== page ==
but pretematnrally distinct; "here, and nowhere else. How
good you are—how noble and how generous! Love you! Why
there are women a hundred times my superiors in beauty and in
goodness who might love you dearly; but you ask too much of
me. You ask too much of me! Bemember what my Hfe has
been; only rememler that. From my very babyhood I have
never seen anything but poverty. My father was a gentleman;
clever, accompUshed, generous, handsome — but poor. My
mother------^but do not let me speak of her. Poverty, poverty,
trials, vexations, humiliations, deprivations ! You cannot tell;
you, who are amongst those for whom Hfe is so smooth and
easy; you can never guess what is endured by such as we. Do
dot ask too much of me, then. I cannot be disinterested; I
jannot be bHnd to the advantages of such an aUiance. I cannot,
Beyond her agitation and her passionate vehemence, there
was an undefined something in her manner which filled the
baironet with a vague alarm. She was still on the ground at
his feet, crouching rather than kneehng, her thin white dress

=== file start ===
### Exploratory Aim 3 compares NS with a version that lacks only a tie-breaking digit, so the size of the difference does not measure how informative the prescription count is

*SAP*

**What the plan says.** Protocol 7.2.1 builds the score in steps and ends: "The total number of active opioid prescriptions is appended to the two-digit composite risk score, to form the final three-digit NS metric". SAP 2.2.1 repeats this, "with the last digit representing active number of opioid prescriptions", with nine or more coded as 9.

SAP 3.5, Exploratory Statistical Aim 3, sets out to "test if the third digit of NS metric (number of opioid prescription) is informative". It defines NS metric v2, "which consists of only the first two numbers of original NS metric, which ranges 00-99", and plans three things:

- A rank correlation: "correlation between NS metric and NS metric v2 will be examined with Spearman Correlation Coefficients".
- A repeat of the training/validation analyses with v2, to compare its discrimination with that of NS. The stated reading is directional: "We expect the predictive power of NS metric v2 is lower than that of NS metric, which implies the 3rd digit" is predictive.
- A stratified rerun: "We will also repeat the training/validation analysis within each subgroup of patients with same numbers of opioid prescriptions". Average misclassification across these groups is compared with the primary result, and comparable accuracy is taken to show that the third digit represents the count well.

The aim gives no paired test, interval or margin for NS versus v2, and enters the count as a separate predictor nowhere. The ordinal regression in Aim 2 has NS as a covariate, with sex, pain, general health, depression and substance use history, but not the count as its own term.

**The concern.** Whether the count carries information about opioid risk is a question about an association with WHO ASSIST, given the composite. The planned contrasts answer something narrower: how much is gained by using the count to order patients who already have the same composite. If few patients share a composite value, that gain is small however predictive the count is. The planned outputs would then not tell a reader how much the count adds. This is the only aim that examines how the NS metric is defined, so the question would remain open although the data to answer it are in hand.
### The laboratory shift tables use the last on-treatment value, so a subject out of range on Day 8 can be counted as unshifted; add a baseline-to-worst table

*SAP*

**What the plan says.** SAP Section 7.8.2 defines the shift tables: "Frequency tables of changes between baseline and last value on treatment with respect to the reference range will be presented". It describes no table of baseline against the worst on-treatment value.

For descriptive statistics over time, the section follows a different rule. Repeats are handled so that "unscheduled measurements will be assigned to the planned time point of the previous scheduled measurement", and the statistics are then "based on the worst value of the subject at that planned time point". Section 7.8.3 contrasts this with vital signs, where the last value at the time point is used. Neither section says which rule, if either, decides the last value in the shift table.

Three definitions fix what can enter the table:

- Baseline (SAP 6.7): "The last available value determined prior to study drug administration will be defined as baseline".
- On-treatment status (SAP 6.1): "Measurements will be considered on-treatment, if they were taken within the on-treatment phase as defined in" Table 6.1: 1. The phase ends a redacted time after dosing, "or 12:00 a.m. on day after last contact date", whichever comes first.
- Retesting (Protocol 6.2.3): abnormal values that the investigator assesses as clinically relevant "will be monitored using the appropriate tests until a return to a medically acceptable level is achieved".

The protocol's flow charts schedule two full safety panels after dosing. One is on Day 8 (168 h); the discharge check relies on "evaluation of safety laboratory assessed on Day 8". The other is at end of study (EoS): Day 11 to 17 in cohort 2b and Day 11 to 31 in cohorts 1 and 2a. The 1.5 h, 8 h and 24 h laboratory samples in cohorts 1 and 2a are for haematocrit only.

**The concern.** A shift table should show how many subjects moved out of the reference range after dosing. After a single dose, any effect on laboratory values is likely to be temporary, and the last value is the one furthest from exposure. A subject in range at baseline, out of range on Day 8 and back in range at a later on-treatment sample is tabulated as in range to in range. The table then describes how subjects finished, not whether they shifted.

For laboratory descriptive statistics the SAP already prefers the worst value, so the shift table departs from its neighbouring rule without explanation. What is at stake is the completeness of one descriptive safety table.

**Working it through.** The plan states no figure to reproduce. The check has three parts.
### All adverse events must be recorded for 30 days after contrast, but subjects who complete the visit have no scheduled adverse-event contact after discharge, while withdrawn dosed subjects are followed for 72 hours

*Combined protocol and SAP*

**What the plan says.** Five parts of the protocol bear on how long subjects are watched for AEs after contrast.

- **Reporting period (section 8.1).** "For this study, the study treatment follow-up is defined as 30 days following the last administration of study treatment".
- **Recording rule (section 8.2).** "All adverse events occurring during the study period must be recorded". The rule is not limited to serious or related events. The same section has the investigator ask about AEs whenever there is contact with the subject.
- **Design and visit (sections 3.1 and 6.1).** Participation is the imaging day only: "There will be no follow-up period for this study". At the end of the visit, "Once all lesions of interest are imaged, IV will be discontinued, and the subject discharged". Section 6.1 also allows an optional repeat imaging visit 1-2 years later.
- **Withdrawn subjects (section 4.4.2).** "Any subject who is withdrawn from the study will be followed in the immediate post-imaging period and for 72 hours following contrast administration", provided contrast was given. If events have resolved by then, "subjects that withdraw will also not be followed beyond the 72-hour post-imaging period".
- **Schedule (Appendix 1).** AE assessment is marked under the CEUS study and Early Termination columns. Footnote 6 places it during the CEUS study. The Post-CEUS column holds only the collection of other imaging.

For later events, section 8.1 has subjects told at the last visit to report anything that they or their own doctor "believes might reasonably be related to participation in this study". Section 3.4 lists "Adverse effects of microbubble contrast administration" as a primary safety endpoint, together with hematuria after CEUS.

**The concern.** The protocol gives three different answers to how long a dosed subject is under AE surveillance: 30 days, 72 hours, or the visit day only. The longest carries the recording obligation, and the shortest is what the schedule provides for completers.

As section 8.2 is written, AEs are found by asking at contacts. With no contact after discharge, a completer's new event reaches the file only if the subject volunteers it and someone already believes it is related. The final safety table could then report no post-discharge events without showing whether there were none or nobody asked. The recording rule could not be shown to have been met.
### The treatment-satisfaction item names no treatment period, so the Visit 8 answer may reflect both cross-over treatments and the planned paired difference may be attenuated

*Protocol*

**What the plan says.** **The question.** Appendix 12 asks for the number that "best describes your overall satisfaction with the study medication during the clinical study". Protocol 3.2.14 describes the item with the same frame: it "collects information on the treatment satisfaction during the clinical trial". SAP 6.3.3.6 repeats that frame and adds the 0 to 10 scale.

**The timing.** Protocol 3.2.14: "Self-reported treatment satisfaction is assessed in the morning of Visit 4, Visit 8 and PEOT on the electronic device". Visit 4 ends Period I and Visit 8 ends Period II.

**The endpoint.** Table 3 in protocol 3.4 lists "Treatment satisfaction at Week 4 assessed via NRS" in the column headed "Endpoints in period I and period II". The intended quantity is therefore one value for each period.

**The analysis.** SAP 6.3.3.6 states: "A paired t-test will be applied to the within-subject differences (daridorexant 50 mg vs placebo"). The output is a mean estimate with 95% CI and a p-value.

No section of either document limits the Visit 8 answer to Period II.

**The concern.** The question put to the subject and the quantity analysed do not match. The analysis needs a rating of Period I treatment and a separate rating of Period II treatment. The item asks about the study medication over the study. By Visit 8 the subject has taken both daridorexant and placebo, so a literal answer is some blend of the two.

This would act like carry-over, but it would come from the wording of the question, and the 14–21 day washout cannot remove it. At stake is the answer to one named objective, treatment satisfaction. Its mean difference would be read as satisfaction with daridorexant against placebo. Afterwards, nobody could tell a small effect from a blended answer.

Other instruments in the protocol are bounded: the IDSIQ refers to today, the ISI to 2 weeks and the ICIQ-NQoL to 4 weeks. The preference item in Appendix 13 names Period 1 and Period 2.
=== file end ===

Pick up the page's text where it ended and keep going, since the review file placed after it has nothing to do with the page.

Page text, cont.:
cUnging about her, her pale hair streaming over her shoulders,
her great blue eyes ghttering in the dusk, and her hands
clutching at the black ribbon about her throat, as if it had been
" Don't ask too much of me," she kept repeating; " I have
been selfish from my babyhood."
" Lucy, Lucy, speak plainly. Do you dislike me P "
" Dislike you I No, no! "
" But is there any one else whom you love P "
She laughed aloud at his question, " I do not lore any one
in the world," she answered.
He was glad of her reply; and yet that and the strange
laugh jarred upon his feeHngs. He was silent for some mo¬
ments, and then said with a kind of effort,—
" Well, Lucy, I wiU not ask too much of you. I daresay I
am a romantic old fool; but if you do not disHke me, and if you
do not love any one else, I see no reason why we should not
make a very happy couple. Is it a bargain, Lucy P "
The baronet lifted her in his arms, and kissed her once upon
the forehead; then, after quietly bidding her good night, he
walked straight out of the house.
He walked straight out of the house, this fooHsh old man,
because there was some strong emotion at work in his heart—
neither joy, nor triumph, but something almost akin to disap¬
pointment; some stifled and iinsatisfied longing which lay
heavy and duU at his heart, as if he had carried a corpse in hia
bosom. He carried the corpse of that hope which had died at